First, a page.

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If by "outstanding aspects" you are asking about major plot points, here is a brief synopsis of the story.
Rainsford falls off a boat in the ocean and swims to an island. He finds the island inhabited by a wealthy man who hunts people. His name is Zaroff. Zaroff hunts Rainsford. Rainsford manages to elude Zaroff and finds a way to kill him in his bedroom.
Post #4 has aptly struck upon the most salient literary attribute of "The Most Dangerous Game": the horrific suspense is so perfected that the story is almost Poesque--at least, General Zaroff could easily be in one of Poe's stories. In fact, the entire story is so cleverly and expertly fashioned that it is one that can be read over and over with appreciation for the meticulous plot that is laced with foreshadowing, double entendre, eccentric behavior, and a dash of ambiguity in the surprise ending. A marvelous narrative, indeed!
I particularly enjoy the ample foreshadowing found in the story. We have hint after hint after hint that General Zaroff is not the refined gentleman he apppears to be, yet it is a chilling surprise to discover the depths of his depravity. The juxtaposition of this self-proclaimed "civilized" man who hunts humans for sport is horrifically delightful and what makes this a classic an intriguing story.
This story is classic for many reasons, but for me it comes down to the fact that it challenges our beliefs about hunting. We have always seen hunting as an acceptable sport, and never put ourselves in the place of identifying with the hunted. When we do, it sends us reeling.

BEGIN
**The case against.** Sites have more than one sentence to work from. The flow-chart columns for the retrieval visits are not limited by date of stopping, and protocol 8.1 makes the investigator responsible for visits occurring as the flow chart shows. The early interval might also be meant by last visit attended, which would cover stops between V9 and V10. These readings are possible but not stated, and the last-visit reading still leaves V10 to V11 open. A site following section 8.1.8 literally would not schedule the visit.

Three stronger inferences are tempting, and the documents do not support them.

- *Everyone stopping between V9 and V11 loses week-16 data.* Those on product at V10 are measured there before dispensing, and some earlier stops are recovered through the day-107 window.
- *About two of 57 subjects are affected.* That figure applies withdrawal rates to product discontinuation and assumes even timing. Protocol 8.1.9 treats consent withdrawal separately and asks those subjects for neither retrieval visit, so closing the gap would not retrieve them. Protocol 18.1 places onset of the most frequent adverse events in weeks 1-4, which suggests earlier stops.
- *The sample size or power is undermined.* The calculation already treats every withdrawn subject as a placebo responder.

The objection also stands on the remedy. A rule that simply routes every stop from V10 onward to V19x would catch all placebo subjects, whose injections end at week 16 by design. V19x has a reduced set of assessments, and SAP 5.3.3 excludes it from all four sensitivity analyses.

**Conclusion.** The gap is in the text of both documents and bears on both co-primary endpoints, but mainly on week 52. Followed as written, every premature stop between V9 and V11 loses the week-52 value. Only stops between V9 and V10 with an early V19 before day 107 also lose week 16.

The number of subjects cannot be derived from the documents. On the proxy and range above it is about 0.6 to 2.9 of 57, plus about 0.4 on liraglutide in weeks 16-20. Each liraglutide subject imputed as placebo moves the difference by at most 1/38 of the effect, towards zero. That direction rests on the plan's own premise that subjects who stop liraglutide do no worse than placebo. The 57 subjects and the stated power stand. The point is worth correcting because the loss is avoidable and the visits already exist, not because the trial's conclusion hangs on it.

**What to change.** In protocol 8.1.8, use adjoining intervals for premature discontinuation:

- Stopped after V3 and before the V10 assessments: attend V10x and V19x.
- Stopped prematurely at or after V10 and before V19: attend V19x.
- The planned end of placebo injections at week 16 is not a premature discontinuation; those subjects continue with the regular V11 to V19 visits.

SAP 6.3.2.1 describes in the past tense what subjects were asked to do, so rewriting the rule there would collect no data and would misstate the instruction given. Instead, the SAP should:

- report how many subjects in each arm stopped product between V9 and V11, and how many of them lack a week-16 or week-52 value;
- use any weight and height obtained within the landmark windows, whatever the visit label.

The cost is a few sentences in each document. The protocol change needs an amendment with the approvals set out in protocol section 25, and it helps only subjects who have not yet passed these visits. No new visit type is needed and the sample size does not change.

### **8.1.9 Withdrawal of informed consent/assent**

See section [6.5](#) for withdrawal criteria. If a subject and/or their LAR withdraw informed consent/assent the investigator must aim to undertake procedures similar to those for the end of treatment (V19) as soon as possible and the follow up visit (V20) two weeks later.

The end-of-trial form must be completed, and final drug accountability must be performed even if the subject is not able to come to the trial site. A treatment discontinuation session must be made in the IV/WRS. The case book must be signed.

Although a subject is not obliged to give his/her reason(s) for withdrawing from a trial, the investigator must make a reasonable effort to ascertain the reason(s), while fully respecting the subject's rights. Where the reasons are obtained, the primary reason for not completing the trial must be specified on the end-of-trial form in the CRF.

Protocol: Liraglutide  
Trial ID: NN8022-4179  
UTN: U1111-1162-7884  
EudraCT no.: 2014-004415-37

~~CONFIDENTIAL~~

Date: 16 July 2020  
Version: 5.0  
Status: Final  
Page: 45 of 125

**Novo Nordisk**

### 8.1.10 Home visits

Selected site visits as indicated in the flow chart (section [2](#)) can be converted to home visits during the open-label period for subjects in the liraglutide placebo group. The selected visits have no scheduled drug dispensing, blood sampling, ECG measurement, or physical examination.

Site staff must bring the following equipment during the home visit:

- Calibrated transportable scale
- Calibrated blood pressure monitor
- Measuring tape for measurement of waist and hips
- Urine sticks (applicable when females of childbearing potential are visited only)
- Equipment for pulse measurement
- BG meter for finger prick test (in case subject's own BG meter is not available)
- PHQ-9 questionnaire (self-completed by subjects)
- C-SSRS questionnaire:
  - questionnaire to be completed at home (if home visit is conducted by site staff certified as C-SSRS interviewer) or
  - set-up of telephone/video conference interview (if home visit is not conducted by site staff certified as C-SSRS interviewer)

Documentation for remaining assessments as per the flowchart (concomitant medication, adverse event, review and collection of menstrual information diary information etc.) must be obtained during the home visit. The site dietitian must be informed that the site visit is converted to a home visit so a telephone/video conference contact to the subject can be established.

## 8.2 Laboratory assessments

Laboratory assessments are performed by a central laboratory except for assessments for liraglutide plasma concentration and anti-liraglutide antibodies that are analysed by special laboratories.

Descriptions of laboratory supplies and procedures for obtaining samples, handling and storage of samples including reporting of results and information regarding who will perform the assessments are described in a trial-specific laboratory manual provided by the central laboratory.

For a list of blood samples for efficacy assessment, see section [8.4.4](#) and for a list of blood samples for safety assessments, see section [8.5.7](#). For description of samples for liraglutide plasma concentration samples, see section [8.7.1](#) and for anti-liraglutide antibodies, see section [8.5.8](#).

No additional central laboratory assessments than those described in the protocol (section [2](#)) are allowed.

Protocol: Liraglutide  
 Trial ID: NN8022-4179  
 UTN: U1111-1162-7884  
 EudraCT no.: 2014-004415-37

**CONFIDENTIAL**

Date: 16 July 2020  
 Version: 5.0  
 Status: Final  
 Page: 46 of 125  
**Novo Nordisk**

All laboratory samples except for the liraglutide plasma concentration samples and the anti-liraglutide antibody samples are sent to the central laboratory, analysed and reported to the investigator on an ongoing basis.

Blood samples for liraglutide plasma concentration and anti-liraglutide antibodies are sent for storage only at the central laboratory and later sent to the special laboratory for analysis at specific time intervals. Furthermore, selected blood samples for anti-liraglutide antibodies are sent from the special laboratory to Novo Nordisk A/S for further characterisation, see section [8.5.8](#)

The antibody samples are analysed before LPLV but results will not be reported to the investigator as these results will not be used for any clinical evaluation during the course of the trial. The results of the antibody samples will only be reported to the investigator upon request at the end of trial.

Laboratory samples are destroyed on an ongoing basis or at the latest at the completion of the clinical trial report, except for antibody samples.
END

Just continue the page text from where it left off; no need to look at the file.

The outstanding aspect of this story is the suspense that we feel. At least, that is what I felt very strongly the first time I read the story.
To me, this is an exciting story and everything else is secondary. It is first and foremost a suspense story. We have to wonder who will win the contest between Rainsford and Zaroff. We imagine that Zaroff will probably win, but we hope it will be Rainsford.
So, especially on first reading this story, its most outstanding aspect is the way the suspense builds, particularly during the hunt.
In addition to the aspects mentioned in the first answer, another "outstanding aspect" of the story is one of its messages, which is to really understand a person (or in this case an animal), you have to live a day in the life of that person . For example, in the beginning of the story, Rainsford felt nothing for the animals he hunted. He believed they had no emotions and could feel no pain or fear when being hunted. After becoming the hunted, he learned that that's not the case. As the prey, he certainly felt the fearof being killed the pain involved in attempting his escape from Zaroff and the island. As a dynamic character, he most likely changed his views on hunting after becoming the hunted.
First, the subject matter of Richard Connell's "The Most Dangerous Game" is one of the primary reasons it has remained a classic short story for so many years. Whether today or when it was first written, the act of one human being hunting another for sport is a gruesome yet enthralling possibility. The author's decision to match two of the world's greatest hunters squaring off in a life and death encounter remains uniquely inspired. The remoteness of the island and the exotic locale both add to the flavor, and Connell also does a wonderful job of building the suspense--both when leading up to Zaroff's surprising announcement concerning his preferred type of prey, and to the eventual hunt itself. The surprise ending is also unexpected, lending yet another reason why "TMDG" is still being read in so many schools around the country.
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